• I will remember, and be thankful.

Thursday, 9 November 2017


Due to circumstances beyond my control, I am not able to post today. We're all OK but have issues with phone line and Internet connectivity. Thank you Peter and Jenny for use of their WiFi on Wednesday evening to prepare this. Back soon...

Wednesday, 8 November 2017

And We'll All Be Merry And Bright...

I always thought merry was an adjective 
The dictionary offers 

  • cheerful and lively
  • characterized by festivity and enjoyment.
  • [informal] slightly and good-humouredly drunk.
So what did this sign in House of Fraser mean?
Is seems to imply that MERRY is a noun 

I've got it! It must refer to Merry the Hobbit, aka Meriadoc Brandybuck. 
Maybe he has been kidnapped
Poor best friend Pippin.
Then I went into Starbucks
 Oh no! Merry has clearly been liquidated!
I suspect the Hobbit is OK. I am slightly more concerned about the casual way in which we are murdering the English language! 
Similarly I have discovered that uplevel - a word I understood to be an adjective relating to a higher version number in computing [a technical term] - is now used as a verb for doing it better [You need to uplevel your writing]
And that magpie is no longer just a noun meaning a black and white bird, it is also a verb meaning to steal ideas. [You must magpie some words from your classmates' work]
I am all for developing people's vocabulary - but is it necessary to do it with made-up words? And it isn't just in schools that we seem to casually turn nouns into verbs - it happens in church too. This evening I shall be busy fellowshipping with my friends!!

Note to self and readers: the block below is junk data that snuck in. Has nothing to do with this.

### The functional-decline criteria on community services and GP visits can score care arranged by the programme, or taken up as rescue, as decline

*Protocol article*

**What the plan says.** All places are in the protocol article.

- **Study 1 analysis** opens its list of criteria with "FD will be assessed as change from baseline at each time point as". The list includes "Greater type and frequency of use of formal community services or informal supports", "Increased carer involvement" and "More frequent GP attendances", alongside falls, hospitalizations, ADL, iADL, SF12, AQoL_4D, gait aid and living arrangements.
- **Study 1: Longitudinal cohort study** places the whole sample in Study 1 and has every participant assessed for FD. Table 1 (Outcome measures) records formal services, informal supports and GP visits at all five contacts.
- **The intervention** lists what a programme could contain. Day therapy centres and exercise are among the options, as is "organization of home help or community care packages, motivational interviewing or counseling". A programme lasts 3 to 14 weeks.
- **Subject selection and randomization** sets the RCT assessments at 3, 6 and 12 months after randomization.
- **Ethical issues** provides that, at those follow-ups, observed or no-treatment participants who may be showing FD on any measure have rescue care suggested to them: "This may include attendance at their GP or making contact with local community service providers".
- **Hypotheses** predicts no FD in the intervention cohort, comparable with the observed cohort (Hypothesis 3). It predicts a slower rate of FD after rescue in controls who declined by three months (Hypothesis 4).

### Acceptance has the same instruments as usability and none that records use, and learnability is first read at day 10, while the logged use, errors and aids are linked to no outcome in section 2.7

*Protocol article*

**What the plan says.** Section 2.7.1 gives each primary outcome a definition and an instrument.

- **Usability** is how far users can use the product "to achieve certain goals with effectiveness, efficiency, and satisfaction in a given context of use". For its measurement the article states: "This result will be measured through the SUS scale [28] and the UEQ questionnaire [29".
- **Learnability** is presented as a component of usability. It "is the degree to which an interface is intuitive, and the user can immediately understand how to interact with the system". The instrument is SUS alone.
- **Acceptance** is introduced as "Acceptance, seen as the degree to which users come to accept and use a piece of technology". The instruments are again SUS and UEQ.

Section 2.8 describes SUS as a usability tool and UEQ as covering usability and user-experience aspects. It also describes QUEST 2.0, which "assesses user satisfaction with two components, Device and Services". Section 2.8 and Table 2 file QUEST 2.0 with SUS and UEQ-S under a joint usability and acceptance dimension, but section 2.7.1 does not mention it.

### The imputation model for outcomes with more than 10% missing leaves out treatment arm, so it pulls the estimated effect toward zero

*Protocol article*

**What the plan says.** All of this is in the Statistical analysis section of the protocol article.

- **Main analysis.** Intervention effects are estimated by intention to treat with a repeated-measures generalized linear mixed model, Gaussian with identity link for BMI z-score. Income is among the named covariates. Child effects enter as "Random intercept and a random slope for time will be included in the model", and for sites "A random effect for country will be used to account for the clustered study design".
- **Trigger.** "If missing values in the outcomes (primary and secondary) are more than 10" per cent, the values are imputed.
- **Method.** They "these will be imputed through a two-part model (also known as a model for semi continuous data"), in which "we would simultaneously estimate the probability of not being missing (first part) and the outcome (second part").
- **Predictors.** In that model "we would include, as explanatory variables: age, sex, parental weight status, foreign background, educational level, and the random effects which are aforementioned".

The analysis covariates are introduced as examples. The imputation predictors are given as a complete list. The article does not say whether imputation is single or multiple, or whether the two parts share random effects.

Tuesday, 7 November 2017

Do Not Go, Gently, Into That Good Night...

We really enjoyed the finale of the George Gently detective series, with the wonderful Martin Shaw. The plots were good, and the choice of costumes and the cars were very carefully chosen, accurate to the period. 
I understand why it was time for GG to go... 
But I think there's plenty of room for more from John Bacchus [played by Lee Ingleby] and Rachel Coles [Lisa McGrillis]
After all, Taggart ran from 1983 to 2010, and the eponymous detective died in 1994. They kept his name for another 16 years. And Morse had his Lewis spin-off. Barnaby's cousin was wheeled in to keep Midsomer going. 
"Bacchus and Cole" would make a great series [if only their names didn't sound like a firm of upmarket producers of emulsion paint]
Did others enjoy GG as much as I did? 
[I must thank Bob for suggesting the title of this post] 

Monday, 6 November 2017

Crash, Bang, Wallop!

On Saturday, Liz, Rosie and I planned to go to a sale of babystuff in Norwich at the City Academy. Almost at our destination, we had to stop for temporary traffic lights at roadworks. Cars coming the other way were also stationary, for the regular lights at the junction.
Then there was a loud bang, on the offside of the car, by Rosie's car seat. She screamed and sobbed. Someone was trying to pass between the two queues. I looked across- my door was blocked, and I could not see in to the Honda [an automatic].

Liz got out and went to the driver's window, and found a very confused elderly lady, 'wanting to turn right', with every window of her car steamed up, no visibility at all. Liz explained what had happened and said she needed to wait and then when there was a space the cars must be moved.
Liz stepped back to take this photo - and the poor confused soul suddenly took her foot of the brake and drove the car at Liz. It was slightly terrifying to see someone apparently driving straight at my daughter, whilst my granddaughter was sobbing in her car seat! Liz jumped out of the way - the car careered into three other vehicles ending up across the road, slamming into a Renault in the other queue.

  • we had to spend over an hour and a half in the pouring rain, exchanging details, waiting for police etc, and 5 cars are pretty badly damaged.